I had meant to be done with pacifism after writing “The Folly of Pacifism.” But I cannot ignore the subject because it rears its ugly head again, in Fernando Teson’s “Libertarian Wars” at Bleeding Heart Libertarians.
It is not that Teson is a pacifist, but he neatly summarizes an argument against war that Bryan Caplan — an avowed pacifist (and the main target of my earlier post) — is fond of using; for example:
[D]oesn’t pacifism contradict the libertarian principle that people have a right to use retaliatory force? No. I’m all for revenge against individual criminals. My claim is that in practice, it is nearly impossible to wage war justly, i.e., without trampling on the rights of the innocent.
Why is it “nearly impossible to wage war justly”? In a later post, Caplan puts it this way:
1. The immediate costs of war are clearly awful. Most wars lead to massive loss of life and wealth on at least one side. If you use a standard value of life of $5M, every 200,000 deaths is equivalent to a trillion dollars of damage.
2. The long-run benefits of war are highly uncertain. Some wars – most obviously the Napoleonic Wars and World War II – at least arguably deserve credit for decades of subsequent peace. But many other wars – like the French Revolution and World War I – just sowed the seeds for new and greater horrors. You could say, “Fine, let’s only fight wars with big long-run benefits.” In practice, however, it’s very difficult to predict a war’s long-run consequences. One of the great lessons of Tetlock’s Expert Political Judgment is that foreign policy experts are much more certain of their predictions than they have any right to be.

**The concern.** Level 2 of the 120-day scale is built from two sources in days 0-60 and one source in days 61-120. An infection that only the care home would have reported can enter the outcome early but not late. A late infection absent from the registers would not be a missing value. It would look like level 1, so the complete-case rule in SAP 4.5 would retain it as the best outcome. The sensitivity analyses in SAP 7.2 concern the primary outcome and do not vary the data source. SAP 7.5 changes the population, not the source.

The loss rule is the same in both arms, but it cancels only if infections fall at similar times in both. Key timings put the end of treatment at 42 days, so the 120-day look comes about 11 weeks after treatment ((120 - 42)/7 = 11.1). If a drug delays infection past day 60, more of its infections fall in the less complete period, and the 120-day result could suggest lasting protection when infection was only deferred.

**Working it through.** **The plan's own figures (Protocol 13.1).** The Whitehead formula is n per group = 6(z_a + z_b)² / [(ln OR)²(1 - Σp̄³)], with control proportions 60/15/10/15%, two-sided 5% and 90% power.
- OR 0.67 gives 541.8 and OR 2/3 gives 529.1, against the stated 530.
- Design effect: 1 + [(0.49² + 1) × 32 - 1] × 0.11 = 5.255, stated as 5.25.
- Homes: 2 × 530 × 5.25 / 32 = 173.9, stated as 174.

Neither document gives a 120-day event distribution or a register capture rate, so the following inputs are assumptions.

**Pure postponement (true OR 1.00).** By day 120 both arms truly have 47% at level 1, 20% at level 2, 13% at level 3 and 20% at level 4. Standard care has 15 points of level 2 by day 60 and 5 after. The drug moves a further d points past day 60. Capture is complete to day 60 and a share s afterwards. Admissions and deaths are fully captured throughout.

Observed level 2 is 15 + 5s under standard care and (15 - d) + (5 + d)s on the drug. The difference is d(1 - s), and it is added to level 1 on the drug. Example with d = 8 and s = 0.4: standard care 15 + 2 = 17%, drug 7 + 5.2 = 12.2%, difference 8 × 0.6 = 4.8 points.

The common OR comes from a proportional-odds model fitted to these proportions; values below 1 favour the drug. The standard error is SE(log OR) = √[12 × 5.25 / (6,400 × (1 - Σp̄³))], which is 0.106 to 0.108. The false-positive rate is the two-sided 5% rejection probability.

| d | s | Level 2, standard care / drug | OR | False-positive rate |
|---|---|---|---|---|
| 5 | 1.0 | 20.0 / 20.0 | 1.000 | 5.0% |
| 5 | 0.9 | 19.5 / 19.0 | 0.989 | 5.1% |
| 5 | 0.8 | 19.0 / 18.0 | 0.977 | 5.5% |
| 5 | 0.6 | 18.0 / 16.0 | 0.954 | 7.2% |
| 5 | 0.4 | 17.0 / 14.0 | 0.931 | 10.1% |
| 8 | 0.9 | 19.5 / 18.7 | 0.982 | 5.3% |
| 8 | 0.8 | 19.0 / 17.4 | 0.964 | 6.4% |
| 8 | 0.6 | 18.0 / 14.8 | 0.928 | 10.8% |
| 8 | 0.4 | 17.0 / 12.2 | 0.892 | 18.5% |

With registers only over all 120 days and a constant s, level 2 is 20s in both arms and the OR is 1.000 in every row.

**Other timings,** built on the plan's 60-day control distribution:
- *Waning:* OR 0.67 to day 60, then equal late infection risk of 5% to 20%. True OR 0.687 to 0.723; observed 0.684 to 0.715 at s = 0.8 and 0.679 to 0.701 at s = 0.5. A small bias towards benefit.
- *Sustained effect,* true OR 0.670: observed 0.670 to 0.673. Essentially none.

3. For a war to be morally justified, its long-run benefits have to be substantially larger than its short-run costs. I call this “the principle of mild deontology.” Almost everyone thinks it’s wrong to murder a random person and use his organs to save the lives of five other people. For a war to be morally justified, then, its (innocent lives saved/innocent lives lost) ratio would have to exceed 5:1. (I personally think that a much higher ratio is morally required, but I don’t need that assumption to make my case).
It would seem that Caplan is not entirely opposed to war — as long as the ratio of lives saved to lives lost is acceptably high. And Caplan gets to choose the number of persons who may die for the sake of those who may thus live. He wears his God-like omniscience with such modesty.
Teson offers a more rigorous interpretation of the pacifist point of view:
[I]n any war innocents die. They did not initiate violence against us, yet in response to the foreign attack we will be bringing about their deaths. Maybe the morally right thing to do is to surrender to the aggressor, if doing so would prevent us from causing the deaths of innocents. The libertarian who thinks that we cannot permissibly fight even defensive wars is a contingent pacifist. To him, if we could repeal the attack avoiding simultaneously the deaths of bystanders, then we could permissibly do it. But because we cannot avoid those deaths, we may not react against the attack: we must wave the white flag. This reasoning applies to the defense of others as well, because that action, too, will bring about the deaths of innocents. On this view, NATO’s intervention in Libya is wrong, not because it protects persons attacked by Khadaffy, but because it impermissibly kills innocents.